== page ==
Rango Review

Rango has been talked a lot about for its film homages but what many people fail to realize is that this film is great on its own merits.  This film is beuatiful to look at (it's a must see in theaters), has loads of quirkiness, and (most importantly) everyone in the cast and crew bring their A game.

Rango follows a chameleon (Johnny Depp), who eventually goes by the name of Rango, as he becomes stranded in the desert.  Rango walks in on a town called Dirt where the citizens appear to be in poor condition.  What follows could easily be described as a kids version of Chinatown set in a Sergio Leone spaghetti western.  Yes, it is a very weird combination of genres and story lines, but it works completely.

The film is directed by Gore Verbinski who directed a very underrated trilogy in Pirates of the Caribbean.  Sure the third film was absolutely ridiculous, but the second film was a lot better than most make it out to be.  Verbinski continues his rise to the upper echelon of Hollywood directors with this film.  He makes this animated film seem like a live-action one (most of that probably has to do with the decision of his to have the actors actually act out all of the scenes instead of just adding their voices).  Verbinski also perfectly handles the homages (which could have easily caused the film to fall into cheesiness) and his visual style is front and center, perfectly befitting the film.  The film is written by Gladiator scribe John Logan and James Byrkit.  Gore Verbisnki even goes beyond the director's chair and helps a bit with the script as well.  The script is very good, but not quite perfect, as it effectively balances the quirkiness, action, romance, comedy and film homages into a coherent story line.  My only complaint is that the film is well aware of its quirkiness and takes it too far on a few occasions.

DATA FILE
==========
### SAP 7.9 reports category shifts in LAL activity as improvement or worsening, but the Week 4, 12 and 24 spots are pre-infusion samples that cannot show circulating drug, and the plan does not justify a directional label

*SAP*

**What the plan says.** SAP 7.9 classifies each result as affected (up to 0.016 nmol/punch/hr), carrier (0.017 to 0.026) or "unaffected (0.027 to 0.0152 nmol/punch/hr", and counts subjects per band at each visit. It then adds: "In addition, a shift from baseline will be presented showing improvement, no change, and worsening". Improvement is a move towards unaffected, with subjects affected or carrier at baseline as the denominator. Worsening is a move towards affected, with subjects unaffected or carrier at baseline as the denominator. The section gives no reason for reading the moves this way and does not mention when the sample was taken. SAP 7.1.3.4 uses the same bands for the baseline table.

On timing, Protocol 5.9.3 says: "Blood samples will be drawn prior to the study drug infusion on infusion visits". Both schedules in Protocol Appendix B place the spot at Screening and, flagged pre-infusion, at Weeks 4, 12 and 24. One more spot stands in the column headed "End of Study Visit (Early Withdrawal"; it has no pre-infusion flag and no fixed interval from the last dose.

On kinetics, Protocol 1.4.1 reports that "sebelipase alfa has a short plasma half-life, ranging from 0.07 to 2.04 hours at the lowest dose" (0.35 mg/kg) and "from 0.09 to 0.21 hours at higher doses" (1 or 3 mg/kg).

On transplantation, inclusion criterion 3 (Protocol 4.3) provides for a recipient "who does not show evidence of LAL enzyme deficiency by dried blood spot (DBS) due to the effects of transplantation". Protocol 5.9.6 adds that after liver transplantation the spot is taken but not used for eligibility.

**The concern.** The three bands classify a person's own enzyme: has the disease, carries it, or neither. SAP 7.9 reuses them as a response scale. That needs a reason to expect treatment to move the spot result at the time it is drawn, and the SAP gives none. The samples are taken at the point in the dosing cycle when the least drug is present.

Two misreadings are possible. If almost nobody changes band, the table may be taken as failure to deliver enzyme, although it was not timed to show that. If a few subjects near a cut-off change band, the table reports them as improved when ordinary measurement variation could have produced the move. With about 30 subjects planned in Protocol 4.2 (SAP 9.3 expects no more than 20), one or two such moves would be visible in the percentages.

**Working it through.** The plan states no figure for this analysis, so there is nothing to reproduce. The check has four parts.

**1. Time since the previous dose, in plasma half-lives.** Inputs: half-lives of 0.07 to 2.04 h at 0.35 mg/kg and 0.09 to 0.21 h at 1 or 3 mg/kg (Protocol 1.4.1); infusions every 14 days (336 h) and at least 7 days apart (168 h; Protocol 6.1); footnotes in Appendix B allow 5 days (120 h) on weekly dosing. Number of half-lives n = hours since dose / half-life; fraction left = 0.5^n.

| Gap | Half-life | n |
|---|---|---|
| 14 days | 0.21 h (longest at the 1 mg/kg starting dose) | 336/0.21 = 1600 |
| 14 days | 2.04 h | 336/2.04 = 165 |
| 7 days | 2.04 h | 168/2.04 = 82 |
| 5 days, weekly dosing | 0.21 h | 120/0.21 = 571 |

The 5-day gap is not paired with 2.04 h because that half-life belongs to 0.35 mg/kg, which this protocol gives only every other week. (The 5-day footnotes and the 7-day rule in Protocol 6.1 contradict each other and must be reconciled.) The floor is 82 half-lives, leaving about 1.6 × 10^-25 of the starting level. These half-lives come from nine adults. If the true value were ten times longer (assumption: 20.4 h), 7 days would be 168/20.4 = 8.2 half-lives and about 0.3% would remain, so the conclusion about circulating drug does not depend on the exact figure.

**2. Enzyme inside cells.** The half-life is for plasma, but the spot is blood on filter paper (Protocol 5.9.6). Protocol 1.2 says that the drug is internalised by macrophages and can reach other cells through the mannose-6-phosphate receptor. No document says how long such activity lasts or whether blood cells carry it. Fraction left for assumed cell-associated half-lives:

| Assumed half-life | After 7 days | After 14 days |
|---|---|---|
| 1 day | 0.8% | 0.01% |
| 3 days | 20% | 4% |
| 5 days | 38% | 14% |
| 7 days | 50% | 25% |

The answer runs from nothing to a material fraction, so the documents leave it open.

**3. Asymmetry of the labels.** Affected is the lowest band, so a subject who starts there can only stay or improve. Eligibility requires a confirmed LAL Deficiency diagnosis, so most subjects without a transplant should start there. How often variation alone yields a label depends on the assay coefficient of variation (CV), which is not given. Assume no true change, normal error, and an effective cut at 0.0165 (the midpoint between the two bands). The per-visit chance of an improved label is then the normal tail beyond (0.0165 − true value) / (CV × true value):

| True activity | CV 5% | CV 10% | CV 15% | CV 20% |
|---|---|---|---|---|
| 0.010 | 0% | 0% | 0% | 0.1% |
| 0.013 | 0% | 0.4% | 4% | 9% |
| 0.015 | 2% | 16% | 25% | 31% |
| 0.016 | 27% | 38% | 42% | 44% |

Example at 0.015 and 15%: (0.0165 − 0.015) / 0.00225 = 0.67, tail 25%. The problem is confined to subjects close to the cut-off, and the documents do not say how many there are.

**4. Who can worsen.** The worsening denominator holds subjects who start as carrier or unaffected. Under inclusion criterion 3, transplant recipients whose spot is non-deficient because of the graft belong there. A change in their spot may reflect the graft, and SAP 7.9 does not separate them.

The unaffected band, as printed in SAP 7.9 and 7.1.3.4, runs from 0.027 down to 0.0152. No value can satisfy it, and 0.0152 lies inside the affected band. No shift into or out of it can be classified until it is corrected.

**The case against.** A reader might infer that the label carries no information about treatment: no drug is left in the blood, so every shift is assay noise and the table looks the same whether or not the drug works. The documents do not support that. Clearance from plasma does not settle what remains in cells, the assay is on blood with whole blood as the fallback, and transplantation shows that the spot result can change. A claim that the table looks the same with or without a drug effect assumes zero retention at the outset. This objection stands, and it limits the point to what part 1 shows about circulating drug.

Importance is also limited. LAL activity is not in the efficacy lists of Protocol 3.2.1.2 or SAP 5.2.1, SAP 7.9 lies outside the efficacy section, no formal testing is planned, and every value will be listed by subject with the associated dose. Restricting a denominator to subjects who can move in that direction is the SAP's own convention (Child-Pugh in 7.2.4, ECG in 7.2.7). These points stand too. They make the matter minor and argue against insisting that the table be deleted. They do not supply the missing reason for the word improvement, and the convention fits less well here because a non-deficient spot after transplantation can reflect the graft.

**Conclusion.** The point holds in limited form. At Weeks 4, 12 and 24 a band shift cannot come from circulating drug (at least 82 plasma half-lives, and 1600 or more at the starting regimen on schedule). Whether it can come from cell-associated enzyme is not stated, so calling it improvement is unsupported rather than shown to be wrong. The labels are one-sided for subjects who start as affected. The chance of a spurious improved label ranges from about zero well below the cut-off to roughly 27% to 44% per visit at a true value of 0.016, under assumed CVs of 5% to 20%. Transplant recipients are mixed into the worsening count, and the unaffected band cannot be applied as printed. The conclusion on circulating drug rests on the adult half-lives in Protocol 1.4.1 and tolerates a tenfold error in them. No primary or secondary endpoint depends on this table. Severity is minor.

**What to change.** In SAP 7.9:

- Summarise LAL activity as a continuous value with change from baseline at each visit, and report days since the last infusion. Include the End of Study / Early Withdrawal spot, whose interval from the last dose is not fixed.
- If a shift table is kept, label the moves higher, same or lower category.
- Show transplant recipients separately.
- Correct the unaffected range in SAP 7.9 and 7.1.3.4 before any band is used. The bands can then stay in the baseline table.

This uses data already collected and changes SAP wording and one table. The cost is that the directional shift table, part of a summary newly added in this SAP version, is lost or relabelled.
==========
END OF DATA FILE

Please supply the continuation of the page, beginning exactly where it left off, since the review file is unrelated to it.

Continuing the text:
The film features a dynamite cast of voice actors led by the always wonderful Johnny Depp.  Johnny Depp, who has on numerous occasions been described as a chameleon actor, is perfectly cast as the voice of Rango a chameleon and the film's hero.  Depp makes Rango seem like a character out of place with numerous layers to him.  Some of the other highlights are Ned Beatty as a tortoise that pays homage to Chinatown, Alfred Molina as a sage like armadillo and Isla Fisher in a surprisingly subdued role as an iguana.  Most impressive, however, is Timothy Olyphant in a very surprising cameo.  Let's just say he nails a very complicated performance.

The behind the camera aspects of the film are astounding.  The sound components in the film are phenomenal.  The sound designers and mixers would be very deserving of any awards they may receive in the following year.  The film is crisply edited as it fits a lot of storyline into a short running time (and it definitely feels short).  Hans Zimmer score is a great combination of his own bombastic style and Morricone-like elements.  However, most impressive is the cinematography.  Some reports are saying that Roger Deakins offered his talents to the film (which must be true because only a master of his craft could pull off what he did here).  Rango features a range of breath taking images, innovative shots (especially one of a fish tank breaking), and recreations of iconic scenes and pulls them all off with perfection.

Rango is a film for all ages.  Children, teenagers, adults and seniors will all love the colorful imagery, great characters, well placed homages and quirky storytelling that is on display with this film.


Any Human Heart Review